North. Come, come-nobody remembers one single word that either of you have said upon that, or any other subject. It is pleasant to know how immediately everything said or done in this world is forgotten. Murder a novel, or a man, or a poem, or a child—forge powers of attorney without cessation during the prime of life, till old maids beyond all computation have been sold unsuspectingly out of the stocks in every country village in England—for a lustre furnish Balaam to a London magazine, at thirty shillings per bray - in short, let any man commit any enormity, and it is forgotten before the first of the month! Who remembers anything but the bare names—and these indistinctly—of Thurtell, and Hunt, and Fauntleroy, and Hazlitt, and Tims, and Soames, and Southeran. Soap-bubbles all-blown, burst, vanished, and forgotten.

Tickler. Why, you might almost venture to republish Maga herself in numbers, under the smirk of a New Series. I know a worthy and able minister of our church, who has been preaching (and long may he preach it) the self-same sermon for upwards of forty years. About the 1802 I began to suspect him; but having then sat below him only for some dozen years or so, I could not, of course, in a matter of so much delicacy, dare trust to my very imperfect memory. During the Whig ministry of 1806, my attention was strongly riveted to the practical illustrations," and I could have sworn to the last twenty minutes of his discourse, as to the voice of a friend familiar in early youth. About the time your Magazine first dawned on the world, my belief of its identity extended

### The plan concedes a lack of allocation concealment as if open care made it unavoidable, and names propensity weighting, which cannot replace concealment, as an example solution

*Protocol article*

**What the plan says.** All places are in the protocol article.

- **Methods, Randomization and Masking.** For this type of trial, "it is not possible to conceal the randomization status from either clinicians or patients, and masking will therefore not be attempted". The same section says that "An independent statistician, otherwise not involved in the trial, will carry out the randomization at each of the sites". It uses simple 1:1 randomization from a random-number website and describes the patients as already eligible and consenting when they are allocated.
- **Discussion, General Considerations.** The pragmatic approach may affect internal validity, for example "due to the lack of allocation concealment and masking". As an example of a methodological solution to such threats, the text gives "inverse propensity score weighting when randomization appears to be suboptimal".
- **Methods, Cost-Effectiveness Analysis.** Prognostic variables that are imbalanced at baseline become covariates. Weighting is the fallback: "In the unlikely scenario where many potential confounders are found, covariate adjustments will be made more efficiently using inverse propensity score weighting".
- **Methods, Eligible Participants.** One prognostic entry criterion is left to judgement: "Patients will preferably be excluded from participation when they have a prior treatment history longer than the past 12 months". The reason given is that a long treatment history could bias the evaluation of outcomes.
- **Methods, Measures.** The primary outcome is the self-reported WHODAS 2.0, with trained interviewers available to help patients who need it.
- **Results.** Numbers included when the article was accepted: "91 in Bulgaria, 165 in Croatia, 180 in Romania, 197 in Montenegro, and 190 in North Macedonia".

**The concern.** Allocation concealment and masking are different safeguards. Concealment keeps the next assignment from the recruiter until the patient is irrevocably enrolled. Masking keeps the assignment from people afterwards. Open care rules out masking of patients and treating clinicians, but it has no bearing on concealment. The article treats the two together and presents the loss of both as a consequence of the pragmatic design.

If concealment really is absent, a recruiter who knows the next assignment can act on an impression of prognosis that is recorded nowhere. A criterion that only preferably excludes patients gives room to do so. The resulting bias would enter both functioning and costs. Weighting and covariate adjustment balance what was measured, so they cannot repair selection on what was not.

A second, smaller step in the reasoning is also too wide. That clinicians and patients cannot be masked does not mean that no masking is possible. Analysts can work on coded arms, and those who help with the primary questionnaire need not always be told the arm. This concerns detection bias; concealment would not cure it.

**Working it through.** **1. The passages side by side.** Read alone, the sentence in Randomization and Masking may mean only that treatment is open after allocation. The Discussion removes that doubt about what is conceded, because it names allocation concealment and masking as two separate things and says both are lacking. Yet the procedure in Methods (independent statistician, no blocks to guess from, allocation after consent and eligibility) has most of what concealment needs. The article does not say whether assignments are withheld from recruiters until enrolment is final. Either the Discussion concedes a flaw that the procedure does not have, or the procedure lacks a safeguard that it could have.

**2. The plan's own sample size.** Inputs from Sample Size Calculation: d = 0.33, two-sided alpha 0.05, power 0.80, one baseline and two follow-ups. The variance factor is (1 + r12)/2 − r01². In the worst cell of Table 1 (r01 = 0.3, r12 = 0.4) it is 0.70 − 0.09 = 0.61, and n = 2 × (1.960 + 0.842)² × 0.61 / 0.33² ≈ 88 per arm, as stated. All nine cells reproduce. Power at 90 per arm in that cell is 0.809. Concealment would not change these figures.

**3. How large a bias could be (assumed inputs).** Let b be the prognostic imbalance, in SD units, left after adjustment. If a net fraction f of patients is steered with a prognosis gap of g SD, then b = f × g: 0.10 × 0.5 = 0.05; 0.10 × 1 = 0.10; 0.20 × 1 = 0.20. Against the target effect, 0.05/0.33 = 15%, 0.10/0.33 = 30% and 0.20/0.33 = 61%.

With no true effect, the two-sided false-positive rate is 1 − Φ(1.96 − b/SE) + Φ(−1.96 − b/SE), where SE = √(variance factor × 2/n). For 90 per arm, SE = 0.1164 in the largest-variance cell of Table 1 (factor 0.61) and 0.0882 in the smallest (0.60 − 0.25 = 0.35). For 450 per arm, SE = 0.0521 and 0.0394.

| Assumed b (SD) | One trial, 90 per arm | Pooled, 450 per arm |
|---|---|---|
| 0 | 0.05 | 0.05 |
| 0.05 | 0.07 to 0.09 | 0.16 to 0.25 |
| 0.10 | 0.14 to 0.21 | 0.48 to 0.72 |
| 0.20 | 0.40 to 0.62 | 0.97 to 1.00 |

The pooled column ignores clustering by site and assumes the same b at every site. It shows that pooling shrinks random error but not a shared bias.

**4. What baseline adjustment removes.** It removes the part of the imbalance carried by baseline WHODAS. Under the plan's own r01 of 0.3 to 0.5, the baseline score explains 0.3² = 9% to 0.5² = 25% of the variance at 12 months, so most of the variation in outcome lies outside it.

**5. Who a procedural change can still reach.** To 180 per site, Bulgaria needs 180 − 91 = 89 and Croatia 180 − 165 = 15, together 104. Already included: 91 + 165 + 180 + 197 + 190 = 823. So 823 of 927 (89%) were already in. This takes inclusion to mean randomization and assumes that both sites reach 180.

SOUTHEY'S TALE OF PARAGUAY.

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to the whole discourse; and the good old man himself, in the delight of his heart, confessed to me the truth a few Sabbaths after the Chaldee.

North. Come, now, tell me truth, have you ever palmed off any part of it upon me in the shape of an article ?

Tickler. Never, 'pon honour; but you shall get the whole of it some day, as a Number One; for, now that he has got an assistant and successor, the sermon is seldom employed, and he has bequeathed it me in a codicil to his will.

North. Tickler, you think yourself a good reader—there is Southey's new poem, " The Tale of Paraguay.” Spout.

Tickler. I read well-although hardly a John Kemble or a James Ballantyne. I do not read according to rules, but I follow my feelings, and they never mislead me. Accordingly, I never read the same composition in the same way, yet each way is the right one. But judge for yourself

.. Give me Southey.

(Rises and reads.)

.

“ He was a man of rarest qualities,
Who to this barbarous region had confined
A spirit with the learned and the wise
Worthy to take its place, and from mankind
Receive their homage, to the immortal mind
Paid in its just inheritance of fame.
But he to humbler thoughts his heart inclined ;
From Gratz amid the Styrian hills he came,
And Dobrizhoffer was the good man's honour'd name.

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“ It was his evil fortune to behold
The labours of his painful life destroy'd;
His flock which he had brought within the fold
Dispersed ; the work of ages render'd void,
And all of good that Paraguay enjoy'd
By blind and suicidal power o'erthrown.
So he the years of his old age employ'd,

A faithful chronicler, in handing down
Names which he loved, and things well worthy to be known.

And, thus when exiled from the dear-loved scene,
In proud Vienna he beguiled the pain
Of sad remembrance : and the Empress Queen,
That great Teresa, she did not disdain
In gracious mood sometimes to entertain